For land animals, polar bears are undoubtedly the coolest predator, in an emotional temper sort of way. They don’t seem to fear anything, certainly not humans, who they consider dinner. But they never get to migrate to the tropics for vacation, so I consider that to be a real negative for any potential hybridization. And besides, their favorite food, seals, are cute, especially the baby ones. What humans, even part humans, would want to eat cute food?

Of course, I suppose if you’re hungry enough …

I think it is easier to think of being all animal than to think of being an animal with human traits like intelligence, speech, artistic and scientific creativity. Nevertheless, Planet of the Apes provided one well-known artistic example of that possibility. Another is a muscular, arguably intelligent walking frog, as seen here, borrowed from a now-obscure internet site (meaning I can’t find where it came from*). You’ll read more about such creatures in Children of the Middle Waters, when that book becomes available.

One unfortunate consequence of being an animal is that most animals are short-lived. There are exceptions of course, like the tortoise, but the 100-year or so life span of a tortoise must seem to drag on forever for them.

Certainly a long life span offers some advantages, like the odd mixture of mirth and despair we get from watching our fellow humans repeat the same mistakes over and over. For me, I think the blessed part of it is watching the generations of our offspring growing up and generating offspring of their own.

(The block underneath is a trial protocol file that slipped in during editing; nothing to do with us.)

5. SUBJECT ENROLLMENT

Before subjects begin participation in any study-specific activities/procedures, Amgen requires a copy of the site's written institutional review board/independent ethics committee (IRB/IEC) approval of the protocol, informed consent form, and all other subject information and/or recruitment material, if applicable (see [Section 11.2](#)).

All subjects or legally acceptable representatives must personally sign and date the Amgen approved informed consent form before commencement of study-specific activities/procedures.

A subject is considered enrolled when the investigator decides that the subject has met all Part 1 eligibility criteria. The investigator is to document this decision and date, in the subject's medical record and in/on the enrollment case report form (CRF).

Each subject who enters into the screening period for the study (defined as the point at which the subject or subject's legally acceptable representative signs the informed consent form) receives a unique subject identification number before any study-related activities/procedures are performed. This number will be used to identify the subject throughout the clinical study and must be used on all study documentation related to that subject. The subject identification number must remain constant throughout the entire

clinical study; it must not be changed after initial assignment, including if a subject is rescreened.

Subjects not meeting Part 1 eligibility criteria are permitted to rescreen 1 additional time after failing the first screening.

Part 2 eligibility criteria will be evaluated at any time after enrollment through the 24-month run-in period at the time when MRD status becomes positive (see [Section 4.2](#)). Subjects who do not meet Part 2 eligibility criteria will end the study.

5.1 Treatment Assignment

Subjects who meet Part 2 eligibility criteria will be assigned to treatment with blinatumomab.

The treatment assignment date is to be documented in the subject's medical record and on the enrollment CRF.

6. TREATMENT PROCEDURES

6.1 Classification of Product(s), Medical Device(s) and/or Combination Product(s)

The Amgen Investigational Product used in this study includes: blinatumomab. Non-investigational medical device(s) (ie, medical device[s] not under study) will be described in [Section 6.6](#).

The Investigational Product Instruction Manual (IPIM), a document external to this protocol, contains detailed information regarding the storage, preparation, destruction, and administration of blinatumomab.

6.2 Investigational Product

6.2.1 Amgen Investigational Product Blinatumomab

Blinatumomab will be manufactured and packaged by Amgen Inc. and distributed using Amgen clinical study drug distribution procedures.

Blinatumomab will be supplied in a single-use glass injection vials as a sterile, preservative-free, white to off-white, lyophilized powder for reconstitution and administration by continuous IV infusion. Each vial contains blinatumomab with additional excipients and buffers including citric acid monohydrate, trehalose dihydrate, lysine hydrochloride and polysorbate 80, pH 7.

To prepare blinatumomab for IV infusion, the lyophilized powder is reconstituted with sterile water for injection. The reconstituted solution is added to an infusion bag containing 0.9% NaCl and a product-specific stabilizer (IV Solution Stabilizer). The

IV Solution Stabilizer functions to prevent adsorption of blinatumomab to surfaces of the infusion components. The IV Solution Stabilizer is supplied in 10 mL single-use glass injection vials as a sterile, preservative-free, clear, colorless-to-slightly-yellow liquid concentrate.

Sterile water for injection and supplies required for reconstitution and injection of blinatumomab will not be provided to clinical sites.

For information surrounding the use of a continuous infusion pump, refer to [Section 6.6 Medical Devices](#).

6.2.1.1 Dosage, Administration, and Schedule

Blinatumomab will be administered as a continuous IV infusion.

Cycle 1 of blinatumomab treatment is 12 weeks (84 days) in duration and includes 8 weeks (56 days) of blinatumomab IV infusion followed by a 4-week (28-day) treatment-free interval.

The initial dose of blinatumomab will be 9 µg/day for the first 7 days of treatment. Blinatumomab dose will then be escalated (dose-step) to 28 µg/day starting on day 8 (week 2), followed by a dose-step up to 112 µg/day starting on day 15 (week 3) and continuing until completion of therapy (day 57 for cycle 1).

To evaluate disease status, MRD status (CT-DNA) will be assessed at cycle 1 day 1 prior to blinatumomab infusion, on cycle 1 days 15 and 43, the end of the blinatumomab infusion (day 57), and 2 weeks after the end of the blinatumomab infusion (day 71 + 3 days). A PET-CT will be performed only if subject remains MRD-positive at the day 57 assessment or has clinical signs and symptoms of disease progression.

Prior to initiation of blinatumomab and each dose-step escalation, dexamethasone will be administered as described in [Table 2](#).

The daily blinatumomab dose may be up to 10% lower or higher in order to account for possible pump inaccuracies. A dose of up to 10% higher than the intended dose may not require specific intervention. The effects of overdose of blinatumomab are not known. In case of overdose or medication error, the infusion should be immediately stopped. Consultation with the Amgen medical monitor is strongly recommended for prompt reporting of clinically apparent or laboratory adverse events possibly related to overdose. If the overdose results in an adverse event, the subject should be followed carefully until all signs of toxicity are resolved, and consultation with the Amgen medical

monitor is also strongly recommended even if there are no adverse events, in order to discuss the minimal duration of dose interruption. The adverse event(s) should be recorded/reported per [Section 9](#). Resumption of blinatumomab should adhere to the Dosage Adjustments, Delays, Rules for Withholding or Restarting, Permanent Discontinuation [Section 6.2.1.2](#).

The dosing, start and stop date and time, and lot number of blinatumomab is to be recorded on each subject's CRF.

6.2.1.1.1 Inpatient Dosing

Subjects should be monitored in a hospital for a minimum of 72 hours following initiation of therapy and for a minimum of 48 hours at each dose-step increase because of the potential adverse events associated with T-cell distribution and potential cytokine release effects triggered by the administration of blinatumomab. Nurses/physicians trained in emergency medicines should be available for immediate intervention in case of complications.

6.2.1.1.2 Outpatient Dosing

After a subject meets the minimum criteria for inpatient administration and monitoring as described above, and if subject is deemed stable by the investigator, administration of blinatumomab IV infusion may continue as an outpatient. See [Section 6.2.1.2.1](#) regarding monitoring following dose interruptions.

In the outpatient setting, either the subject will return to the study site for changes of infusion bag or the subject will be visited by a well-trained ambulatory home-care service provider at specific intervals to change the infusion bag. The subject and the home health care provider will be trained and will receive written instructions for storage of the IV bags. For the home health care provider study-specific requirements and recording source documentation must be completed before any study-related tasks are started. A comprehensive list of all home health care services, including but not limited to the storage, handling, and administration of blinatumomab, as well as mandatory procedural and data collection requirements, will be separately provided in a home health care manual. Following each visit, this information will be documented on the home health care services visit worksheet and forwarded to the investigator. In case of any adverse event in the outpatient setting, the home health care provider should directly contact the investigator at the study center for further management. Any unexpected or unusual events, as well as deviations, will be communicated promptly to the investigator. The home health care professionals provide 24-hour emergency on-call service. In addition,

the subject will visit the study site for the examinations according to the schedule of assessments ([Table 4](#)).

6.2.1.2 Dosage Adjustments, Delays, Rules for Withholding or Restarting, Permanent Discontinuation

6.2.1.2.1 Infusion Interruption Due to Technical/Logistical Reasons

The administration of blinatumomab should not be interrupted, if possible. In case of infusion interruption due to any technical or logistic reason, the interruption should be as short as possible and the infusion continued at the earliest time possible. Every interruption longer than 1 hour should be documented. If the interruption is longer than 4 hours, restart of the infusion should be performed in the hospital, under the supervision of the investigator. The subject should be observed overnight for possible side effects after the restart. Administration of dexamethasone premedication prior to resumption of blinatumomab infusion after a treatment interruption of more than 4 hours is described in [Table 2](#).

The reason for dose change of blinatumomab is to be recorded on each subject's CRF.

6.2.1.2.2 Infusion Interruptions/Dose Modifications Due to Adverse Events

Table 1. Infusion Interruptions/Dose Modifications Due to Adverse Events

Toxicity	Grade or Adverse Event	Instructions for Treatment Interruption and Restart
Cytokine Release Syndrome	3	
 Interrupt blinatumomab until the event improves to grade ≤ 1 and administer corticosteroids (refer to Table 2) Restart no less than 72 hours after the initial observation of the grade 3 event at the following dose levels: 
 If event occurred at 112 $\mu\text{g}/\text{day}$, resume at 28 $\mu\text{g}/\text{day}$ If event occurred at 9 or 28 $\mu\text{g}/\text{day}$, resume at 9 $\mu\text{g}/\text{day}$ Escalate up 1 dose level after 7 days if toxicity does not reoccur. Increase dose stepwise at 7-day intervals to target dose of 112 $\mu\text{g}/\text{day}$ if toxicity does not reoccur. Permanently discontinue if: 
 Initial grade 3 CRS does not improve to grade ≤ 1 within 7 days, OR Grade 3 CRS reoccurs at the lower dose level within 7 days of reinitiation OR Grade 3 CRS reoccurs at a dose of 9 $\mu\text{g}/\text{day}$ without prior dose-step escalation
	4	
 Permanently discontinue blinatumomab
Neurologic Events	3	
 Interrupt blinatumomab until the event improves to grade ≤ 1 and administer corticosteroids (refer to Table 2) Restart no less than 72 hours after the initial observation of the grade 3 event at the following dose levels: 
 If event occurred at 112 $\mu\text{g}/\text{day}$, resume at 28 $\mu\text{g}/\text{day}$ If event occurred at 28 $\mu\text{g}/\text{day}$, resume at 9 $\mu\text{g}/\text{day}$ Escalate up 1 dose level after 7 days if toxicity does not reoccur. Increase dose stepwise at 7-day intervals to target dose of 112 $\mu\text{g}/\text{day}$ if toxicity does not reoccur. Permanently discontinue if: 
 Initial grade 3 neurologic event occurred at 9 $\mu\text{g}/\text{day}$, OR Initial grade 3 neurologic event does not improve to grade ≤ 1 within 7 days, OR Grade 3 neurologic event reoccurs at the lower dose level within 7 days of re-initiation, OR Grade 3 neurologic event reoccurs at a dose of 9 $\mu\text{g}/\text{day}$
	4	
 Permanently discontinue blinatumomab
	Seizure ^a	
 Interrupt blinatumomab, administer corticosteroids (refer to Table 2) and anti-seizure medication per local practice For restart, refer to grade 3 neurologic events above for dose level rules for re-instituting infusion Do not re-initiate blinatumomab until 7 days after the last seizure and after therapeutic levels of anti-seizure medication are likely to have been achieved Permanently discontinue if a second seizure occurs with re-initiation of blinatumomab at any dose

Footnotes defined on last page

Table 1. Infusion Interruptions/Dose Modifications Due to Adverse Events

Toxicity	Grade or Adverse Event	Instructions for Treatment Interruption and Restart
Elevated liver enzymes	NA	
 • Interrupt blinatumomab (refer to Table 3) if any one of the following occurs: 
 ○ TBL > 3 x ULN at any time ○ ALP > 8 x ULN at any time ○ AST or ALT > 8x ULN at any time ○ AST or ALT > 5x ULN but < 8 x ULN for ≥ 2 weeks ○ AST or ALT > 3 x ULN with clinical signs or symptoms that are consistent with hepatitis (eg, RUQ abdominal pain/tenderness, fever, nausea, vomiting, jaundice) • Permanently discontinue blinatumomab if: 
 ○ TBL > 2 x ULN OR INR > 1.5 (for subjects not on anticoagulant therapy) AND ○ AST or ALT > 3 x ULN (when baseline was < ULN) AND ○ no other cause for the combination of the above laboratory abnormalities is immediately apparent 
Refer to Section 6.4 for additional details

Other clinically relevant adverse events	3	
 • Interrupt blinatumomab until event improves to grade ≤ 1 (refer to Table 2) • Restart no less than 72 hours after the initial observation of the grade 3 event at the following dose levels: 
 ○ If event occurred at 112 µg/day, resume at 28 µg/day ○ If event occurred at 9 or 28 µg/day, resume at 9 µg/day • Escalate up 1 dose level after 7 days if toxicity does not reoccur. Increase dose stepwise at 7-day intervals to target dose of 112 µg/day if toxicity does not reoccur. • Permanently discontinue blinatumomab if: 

The more I think about the choices for being part animal, the more I think about what it is to be human; all human. As I ponder that thought, I keep returning to the simple fact that, to me at least, being human means we are able to love our spouses and children and parents with a pure unadulterated, non-judgmental,  joy; sort of like a dog welcoming its master home.

Well, actually, maybe we’re not so different from some animals after all!

In case you missed it, the news of the human-animal hybridization efforts was cited at the following link, and elsewhere

http://www.dailymail.co.uk/news/article-2017818/Embryos-involving-genes-animals-mixed-humans-produced-secretively-past-years.html

*My apologies if you created the walking frog drawing. Send me your information and I’ll give you proper credit. Same thing for the other graphics which I believe to be in the public domain.